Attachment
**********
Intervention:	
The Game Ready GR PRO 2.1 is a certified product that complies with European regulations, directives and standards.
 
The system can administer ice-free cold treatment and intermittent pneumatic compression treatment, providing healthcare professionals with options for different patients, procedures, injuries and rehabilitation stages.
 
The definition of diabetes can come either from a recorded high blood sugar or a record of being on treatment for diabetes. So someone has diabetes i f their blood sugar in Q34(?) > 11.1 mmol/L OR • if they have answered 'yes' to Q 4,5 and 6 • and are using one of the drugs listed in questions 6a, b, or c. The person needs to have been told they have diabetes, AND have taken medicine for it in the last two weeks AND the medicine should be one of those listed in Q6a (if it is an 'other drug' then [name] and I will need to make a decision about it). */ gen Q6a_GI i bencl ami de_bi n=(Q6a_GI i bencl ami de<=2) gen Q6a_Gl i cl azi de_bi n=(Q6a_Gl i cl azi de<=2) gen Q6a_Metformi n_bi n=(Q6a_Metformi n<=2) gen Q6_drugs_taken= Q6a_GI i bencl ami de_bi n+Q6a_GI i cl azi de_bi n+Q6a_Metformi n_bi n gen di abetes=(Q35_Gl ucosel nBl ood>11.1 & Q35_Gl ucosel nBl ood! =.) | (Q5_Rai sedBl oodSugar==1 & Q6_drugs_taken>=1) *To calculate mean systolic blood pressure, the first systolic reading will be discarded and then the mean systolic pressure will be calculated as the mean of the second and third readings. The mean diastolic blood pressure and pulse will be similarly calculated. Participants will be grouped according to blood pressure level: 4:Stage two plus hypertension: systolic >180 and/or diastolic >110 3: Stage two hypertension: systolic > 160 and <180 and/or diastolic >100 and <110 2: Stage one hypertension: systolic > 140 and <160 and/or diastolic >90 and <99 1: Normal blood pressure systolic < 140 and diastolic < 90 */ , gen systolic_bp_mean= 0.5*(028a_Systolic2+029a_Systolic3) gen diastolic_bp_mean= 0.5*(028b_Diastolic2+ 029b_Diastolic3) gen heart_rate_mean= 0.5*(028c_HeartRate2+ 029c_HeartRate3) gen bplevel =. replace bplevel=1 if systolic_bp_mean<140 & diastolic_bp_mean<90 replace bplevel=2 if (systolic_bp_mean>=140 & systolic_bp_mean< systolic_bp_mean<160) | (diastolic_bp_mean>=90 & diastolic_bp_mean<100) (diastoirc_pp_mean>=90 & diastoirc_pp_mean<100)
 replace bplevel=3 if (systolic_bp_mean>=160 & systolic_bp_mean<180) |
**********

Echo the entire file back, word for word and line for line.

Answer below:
Intervention:	
The Game Ready GR PRO 2.1 is a certified product that complies with European regulations, directives and standards.
 
The system can administer ice-free cold treatment and intermittent pneumatic compression treatment, providing healthcare professionals with options for different patients, procedures, injuries and rehabilitation stages.
 
The definition of diabetes can come either from a recorded high blood sugar or a record of being on treatment for diabetes. So someone has diabetes i f their blood sugar in Q34(?) > 11.1 mmol/L OR • if they have answered 'yes' to Q 4,5 and 6 • and are using one of the drugs listed in questions 6a, b, or c. The person needs to have been told they have diabetes, AND have taken medicine for it in the last two weeks AND the medicine should be one of those listed in Q6a (if it is an 'other drug' then [name] and I will need to make a decision about it). */ gen Q6a_GI i bencl ami de_bi n=(Q6a_GI i bencl ami de<=2) gen Q6a_Gl i cl azi de_bi n=(Q6a_Gl i cl azi de<=2) gen Q6a_Metformi n_bi n=(Q6a_Metformi n<=2) gen Q6_drugs_taken= Q6a_GI i bencl ami de_bi n+Q6a_GI i cl azi de_bi n+Q6a_Metformi n_bi n gen di abetes=(Q35_Gl ucosel nBl ood>11.1 & Q35_Gl ucosel nBl ood! =.) | (Q5_Rai sedBl oodSugar==1 & Q6_drugs_taken>=1) *To calculate mean systolic blood pressure, the first systolic reading will be discarded and then the mean systolic pressure will be calculated as the mean of the second and third readings. The mean diastolic blood pressure and pulse will be similarly calculated. Participants will be grouped according to blood pressure level: 4:Stage two plus hypertension: systolic >180 and/or diastolic >110 3: Stage two hypertension: systolic > 160 and <180 and/or diastolic >100 and <110 2: Stage one hypertension: systolic > 140 and <160 and/or diastolic >90 and <99 1: Normal blood pressure systolic < 140 and diastolic < 90 */ , gen systolic_bp_mean= 0.5*(028a_Systolic2+029a_Systolic3) gen diastolic_bp_mean= 0.5*(028b_Diastolic2+ 029b_Diastolic3) gen heart_rate_mean= 0.5*(028c_HeartRate2+ 029c_HeartRate3) gen bplevel =. replace bplevel=1 if systolic_bp_mean<140 & diastolic_bp_mean<90 replace bplevel=2 if (systolic_bp_mean>=140 & systolic_bp_mean< systolic_bp_mean<160) | (diastolic_bp_mean>=90 & diastolic_bp_mean<100) (diastoirc_pp_mean>=90 & diastoirc_pp_mean<100)
 replace bplevel=3 if (systolic_bp_mean>=160 & systolic_bp_mean<180) |